Norway bans testing of Israel-bound submarines

Published 1 October 2010

Israel is buying additional submarines for two purposes: first, move some of its nuclear second-strike capabilities to sea in order to enhance its deterrence posture; second, have more cruise missile-carrying submarines available to position off the Iranian coast for possible attack on Iran’s nuclear weapons facilities; Norway, which is critical of Israel’s occupation of Palestinian territories, has informed the German builder of the Israel-bound submarines that Norway will no longer allow deep-water testing of these submarines in the Norwegian submarine base the German company had leased

Docking of a German-built Israeli submarine // Source:

Israel is a small country (the size of New Jersey), and it has to contend with two strategic realities: first, it has a small number of military airfields and a small number of missile fields. This means that Syria and, to a lesser extent Hezbollah, could shower these launch areas with missiles and rockets, in the process not only making life difficult for the Israel Air Force — but possibly degrading Israel’s nuclear second-strike capability. The second reality is that the main threat to Israel, Iran, is far away, complicating any military effort to destroy Iran’s emerging nuclear weapons capabilities.

The solution to both problems: submarines. Submarines would allow Israel to transfer some of its second-strike capabilities off shore, thus enhancing deterrence, and would also allow Israel to equip the vessels with cruise missiles and send them to loiter off the shores of Iran, making an attack on Iran’s nuclear facilities easier (note that Israel already has three cruise-missile carrying subs, and at least one of them is always stationed in the Indian ocean off the Iranian shore).

This is why the decision by Norway to disallow a German submarine builder from testing submarines scheduled for delivery to Israel in the waters off Norway would be disconcerting to Israel.

Haaretz reports that Oslo decision means German shipbuilder HDW will have to carry out deep-water testing of Israeli vessels elsewhere.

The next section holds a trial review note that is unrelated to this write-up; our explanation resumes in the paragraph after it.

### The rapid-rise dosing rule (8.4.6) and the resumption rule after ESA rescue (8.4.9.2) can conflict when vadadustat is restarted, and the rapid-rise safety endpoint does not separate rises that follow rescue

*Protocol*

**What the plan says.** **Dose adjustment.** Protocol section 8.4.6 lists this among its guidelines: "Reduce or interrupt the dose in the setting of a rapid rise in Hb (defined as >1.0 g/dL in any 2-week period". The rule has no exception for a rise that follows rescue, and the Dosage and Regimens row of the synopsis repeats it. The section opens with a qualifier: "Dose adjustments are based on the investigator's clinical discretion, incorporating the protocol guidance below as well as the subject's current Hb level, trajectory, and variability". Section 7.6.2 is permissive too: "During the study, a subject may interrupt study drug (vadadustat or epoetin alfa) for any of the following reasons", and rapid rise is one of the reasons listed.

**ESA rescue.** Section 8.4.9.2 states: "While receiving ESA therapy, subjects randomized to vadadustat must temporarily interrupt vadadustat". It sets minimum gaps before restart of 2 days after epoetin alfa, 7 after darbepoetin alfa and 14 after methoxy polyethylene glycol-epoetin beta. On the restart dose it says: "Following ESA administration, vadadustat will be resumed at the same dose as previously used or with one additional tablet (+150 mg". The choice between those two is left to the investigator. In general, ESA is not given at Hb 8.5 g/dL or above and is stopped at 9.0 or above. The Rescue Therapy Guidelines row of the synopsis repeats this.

Anshel Pfeffer reports that Israel-bound submarines will no longer be allowed to undergo tests in Norwegian territory, as part of the country’s ban on security exports to Israel, Norway has informed a German shipbuilder.

In early 2011 the Israeli Navy is due to receive one improved Dolphin submarine built by Howaldtswerke-Deutsche Werft (HDW ), a German shipbuilding company based in Kiel. It is scheduled to receive another one in 2012.

HDW leases a Norwegian submarine base to test its new submarines. The first new Dolphin submarine has begun water trials, supervised by an Israeli team in Germany.

Following Oslo’s decision, the German shipbuilder will have to carry out its deep-water testing at another site.

The Israeli Navy’s Squadron 7 has been using three Dolphin submarines for the past decade. The two new submarines are costing about €1.3 billion, according to German media reports, and Germany is funding a third of that.

The Navy is expanding its submarine capabilities and doubling the number of operational crews, enabling them to undertake long-range missions far from their home port.

Israel and Germany recently discussed building a third submarine, Defense News reported.

The new submarines have an advanced propulsion system that enables them to stay submerged for up to three weeks. In addition to their combat and intelligence gathering missions, Dolphin submarines are equipped with nuclear-head cruise missiles, according to foreign media reports.

Pfeffer notes that four months ago a Dolphin submarine passed southward via the Suez Canal in what was seen as an Israeli move to position a submarine in Persian Gulf waters.

HDW shipyards, one of the largest in the world, leases from the Norwegian government the Marvika submarine base on Norway’s southern shore as a base for testing new submarines. During the Second World War this port served as a base for the German fleet’s submarines.

The port serves as a departure point for deep-water experiments of up to 700 meters, and Israel’s first three Dolphin submarines were tested here.

Such experiments are necessary to locate structural weaknesses in the submarines’ system, and are part of every new submarine’s trial process.

Norway’s foreign ministry advised HDW several weeks ago that it will no longer allow it to use its territory for naval experiments on submarines intended for the Israeli navy. This is not Norway’s first security boycott on Israel. A year ago the Norwegian State Pension Fund announced it was dropping Elbit Systems due to the manufacturer’s involvement in building the West Bank separation fence.

The Norwegian treasury said the fence was infringing on Palestinians’ human rights.

Norway’s foreign ministry commented that it does not respond to specific decisions regarding the export of military equipment and services. When asked about these developments on Norwegian television last week, Norwegian foreign minister Jonas Gahr Store said, “We have extremely rigorous restrictions on exporting security goods and services … we don’t export materials or services to states at war or in which there is a danger of war.”

He did not mention Israel directly.